But the point of audience research is not to gleam product ideas from focus group respondents. It is instead to establish an understanding of the person for whom you are designing. By concentrating on questions of motivation, discourse and learning, audience research can act as the jump-off point for genuine innovation and creativity. By further layering data from external sources it is possible to innovate according to areas of greatest opportunity. For example in automotive, by combining trend data with future economic forecasts it is possible to predict geographic source of sales for new luxury cars. Knowing that greater opportunities exist in creating products for people outside of your current customer base means establishing a basic understanding of their lifestyles, motivations and value systems is a necessity.
The same principle can be applied in product and software design as well as service and industrial design. In order to help people to save energy in their homes you must first understand their current behaviours and their usage patterns. In order to help people in war torn nations to report human rights abuses you must first understand the context in which they must operate. And in order to provide medics with meaningful and complete insight into a child’s health condition, you must first understand how children behave around and interact with their toys.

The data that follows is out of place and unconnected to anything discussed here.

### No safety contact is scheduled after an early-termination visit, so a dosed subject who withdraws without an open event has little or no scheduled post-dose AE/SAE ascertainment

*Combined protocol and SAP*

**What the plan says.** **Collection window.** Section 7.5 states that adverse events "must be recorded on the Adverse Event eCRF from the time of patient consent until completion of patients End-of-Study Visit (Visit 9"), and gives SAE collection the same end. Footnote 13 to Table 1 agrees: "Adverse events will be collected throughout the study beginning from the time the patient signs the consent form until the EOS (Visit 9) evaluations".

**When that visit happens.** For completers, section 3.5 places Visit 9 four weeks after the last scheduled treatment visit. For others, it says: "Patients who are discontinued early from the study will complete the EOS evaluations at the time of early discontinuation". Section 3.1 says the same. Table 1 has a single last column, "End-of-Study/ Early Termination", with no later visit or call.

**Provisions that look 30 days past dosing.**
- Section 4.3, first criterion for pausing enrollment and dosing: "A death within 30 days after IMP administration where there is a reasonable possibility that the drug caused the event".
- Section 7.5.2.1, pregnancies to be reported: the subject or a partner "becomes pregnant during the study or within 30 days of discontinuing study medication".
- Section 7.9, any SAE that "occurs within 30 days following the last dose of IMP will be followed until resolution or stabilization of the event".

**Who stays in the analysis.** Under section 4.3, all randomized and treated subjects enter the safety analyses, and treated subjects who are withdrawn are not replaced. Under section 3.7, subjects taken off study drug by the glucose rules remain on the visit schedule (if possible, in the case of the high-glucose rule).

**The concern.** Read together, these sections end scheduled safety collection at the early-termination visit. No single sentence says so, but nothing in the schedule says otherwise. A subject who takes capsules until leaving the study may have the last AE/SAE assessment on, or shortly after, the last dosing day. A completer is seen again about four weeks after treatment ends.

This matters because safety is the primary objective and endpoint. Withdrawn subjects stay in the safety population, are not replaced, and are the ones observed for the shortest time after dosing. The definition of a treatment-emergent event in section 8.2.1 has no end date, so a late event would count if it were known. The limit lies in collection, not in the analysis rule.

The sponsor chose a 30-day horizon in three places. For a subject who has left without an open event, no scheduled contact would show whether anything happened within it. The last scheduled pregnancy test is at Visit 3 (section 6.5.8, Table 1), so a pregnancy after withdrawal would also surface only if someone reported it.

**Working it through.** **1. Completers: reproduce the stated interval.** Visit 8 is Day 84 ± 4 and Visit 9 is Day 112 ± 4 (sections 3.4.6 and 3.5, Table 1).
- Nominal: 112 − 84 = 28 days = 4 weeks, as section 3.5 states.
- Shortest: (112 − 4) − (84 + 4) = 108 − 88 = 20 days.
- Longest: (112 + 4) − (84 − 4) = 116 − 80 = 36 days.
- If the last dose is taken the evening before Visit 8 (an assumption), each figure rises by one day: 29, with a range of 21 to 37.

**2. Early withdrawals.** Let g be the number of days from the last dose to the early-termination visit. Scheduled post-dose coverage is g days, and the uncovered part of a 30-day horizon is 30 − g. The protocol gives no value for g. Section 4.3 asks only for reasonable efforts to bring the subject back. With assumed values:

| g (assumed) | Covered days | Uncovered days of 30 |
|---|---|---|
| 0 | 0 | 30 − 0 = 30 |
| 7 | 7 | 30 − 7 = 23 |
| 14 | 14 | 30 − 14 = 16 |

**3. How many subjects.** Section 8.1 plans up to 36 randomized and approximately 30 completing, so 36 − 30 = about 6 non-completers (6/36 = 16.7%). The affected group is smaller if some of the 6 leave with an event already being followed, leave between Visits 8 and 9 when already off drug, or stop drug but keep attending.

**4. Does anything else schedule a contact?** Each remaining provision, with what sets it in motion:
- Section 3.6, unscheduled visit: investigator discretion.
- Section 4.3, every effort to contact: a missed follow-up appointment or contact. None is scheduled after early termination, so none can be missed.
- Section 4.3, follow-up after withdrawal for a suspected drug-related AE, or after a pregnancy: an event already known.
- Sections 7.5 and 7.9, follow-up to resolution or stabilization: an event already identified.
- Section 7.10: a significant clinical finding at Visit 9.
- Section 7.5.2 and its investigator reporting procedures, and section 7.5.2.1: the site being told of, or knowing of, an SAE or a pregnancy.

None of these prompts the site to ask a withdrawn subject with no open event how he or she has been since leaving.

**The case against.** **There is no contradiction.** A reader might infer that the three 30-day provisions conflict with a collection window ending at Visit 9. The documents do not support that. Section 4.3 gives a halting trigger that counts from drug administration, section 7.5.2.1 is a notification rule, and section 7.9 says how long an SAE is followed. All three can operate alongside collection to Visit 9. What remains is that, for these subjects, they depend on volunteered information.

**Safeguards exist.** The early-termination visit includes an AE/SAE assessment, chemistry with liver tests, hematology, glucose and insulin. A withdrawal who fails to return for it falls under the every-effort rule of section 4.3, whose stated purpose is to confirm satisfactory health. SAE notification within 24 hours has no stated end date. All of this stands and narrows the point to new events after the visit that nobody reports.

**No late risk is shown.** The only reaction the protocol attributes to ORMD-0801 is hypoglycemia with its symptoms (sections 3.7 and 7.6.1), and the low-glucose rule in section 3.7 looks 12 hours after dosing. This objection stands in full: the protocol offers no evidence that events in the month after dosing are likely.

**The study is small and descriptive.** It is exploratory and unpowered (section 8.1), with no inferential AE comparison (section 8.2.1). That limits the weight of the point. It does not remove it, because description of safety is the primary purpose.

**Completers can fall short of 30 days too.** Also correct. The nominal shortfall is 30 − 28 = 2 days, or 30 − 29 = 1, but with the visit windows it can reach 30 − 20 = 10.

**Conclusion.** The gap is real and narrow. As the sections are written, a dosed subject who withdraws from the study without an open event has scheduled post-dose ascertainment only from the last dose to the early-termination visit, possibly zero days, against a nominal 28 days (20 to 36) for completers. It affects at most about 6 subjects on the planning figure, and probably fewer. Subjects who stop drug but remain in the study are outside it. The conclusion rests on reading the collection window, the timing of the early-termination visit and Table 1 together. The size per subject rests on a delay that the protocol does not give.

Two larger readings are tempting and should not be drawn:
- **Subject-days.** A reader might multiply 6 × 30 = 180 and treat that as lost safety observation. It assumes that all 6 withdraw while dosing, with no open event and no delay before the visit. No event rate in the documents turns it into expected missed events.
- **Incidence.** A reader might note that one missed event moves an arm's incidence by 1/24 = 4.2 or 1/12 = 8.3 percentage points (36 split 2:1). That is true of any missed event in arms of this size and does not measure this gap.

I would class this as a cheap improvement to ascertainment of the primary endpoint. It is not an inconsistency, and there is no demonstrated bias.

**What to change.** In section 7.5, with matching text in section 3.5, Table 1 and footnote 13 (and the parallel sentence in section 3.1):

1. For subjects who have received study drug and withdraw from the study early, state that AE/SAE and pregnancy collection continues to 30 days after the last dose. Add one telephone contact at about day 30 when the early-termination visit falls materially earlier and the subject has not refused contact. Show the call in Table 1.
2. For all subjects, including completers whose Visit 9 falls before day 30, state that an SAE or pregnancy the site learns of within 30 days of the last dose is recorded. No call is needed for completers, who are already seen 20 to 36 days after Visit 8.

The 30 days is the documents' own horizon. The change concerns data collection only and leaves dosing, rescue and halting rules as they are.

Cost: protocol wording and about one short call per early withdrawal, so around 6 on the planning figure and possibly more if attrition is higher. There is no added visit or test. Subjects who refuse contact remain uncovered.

The key point here is that audience research should not be considered a source of innovation. But it can very often be its inspiration. At the heart of all design activity is the identification of the meaning which the product, system or service offers to people. Without at least a basic understanding of the person for whom you are creating it is extremely difficult to create products that genuinely connect with people.
“Knowing that the buyer of their next car is a rich suburban housewife with 2.4 children won’t help them to make better cars”
Well known to marketers, audience segmentation can be a powerful means of targeting specific messaging at particular audiences. Switching the focus to creation, audience segmentation can also help to establish functional and superior needs in potential buyers, including sensorial, intellectual, emotional and cultural.
Our automotive project focused on the high luxury automotive market. Analysing the output of over 2,500 survey responses we were able to establish consumer priorities between buyer types across the entire high luxury segment. The output touched on every aspect of automotive design from style and performance through to stowage space and drive controls — outlining the needs of consumers in each market and forecasting areas of greatest opportunity.
Combined with sales data and macro-economic forecasts we were able to show with confidence the potential impact of producing a vehicle with less power than its competitors; of prioritising seat comfort over head-height; of failing to consider rear passenger comfort; and a raft of other considerations.
The point here was not to provide an answer to every product design decision. But instead to provide opportunities for facilitating interaction, imagination and learning; and to promote specific targeting of emotional engagement to deliver more elaborate opportunities for development and innovation. In short, our “Personas” and “Scenarios” would exist to facilitate design concepts based on what is known about the people who will use them and the environment in which their interaction will take place.
The ultimate goal of user-centred research is to promote and deliver customer focus right from the outset of a significant design project. By providing the tools and understanding to support innovation, a user-centred approach can inspire opportunity and provide much needed context for the development of products and services.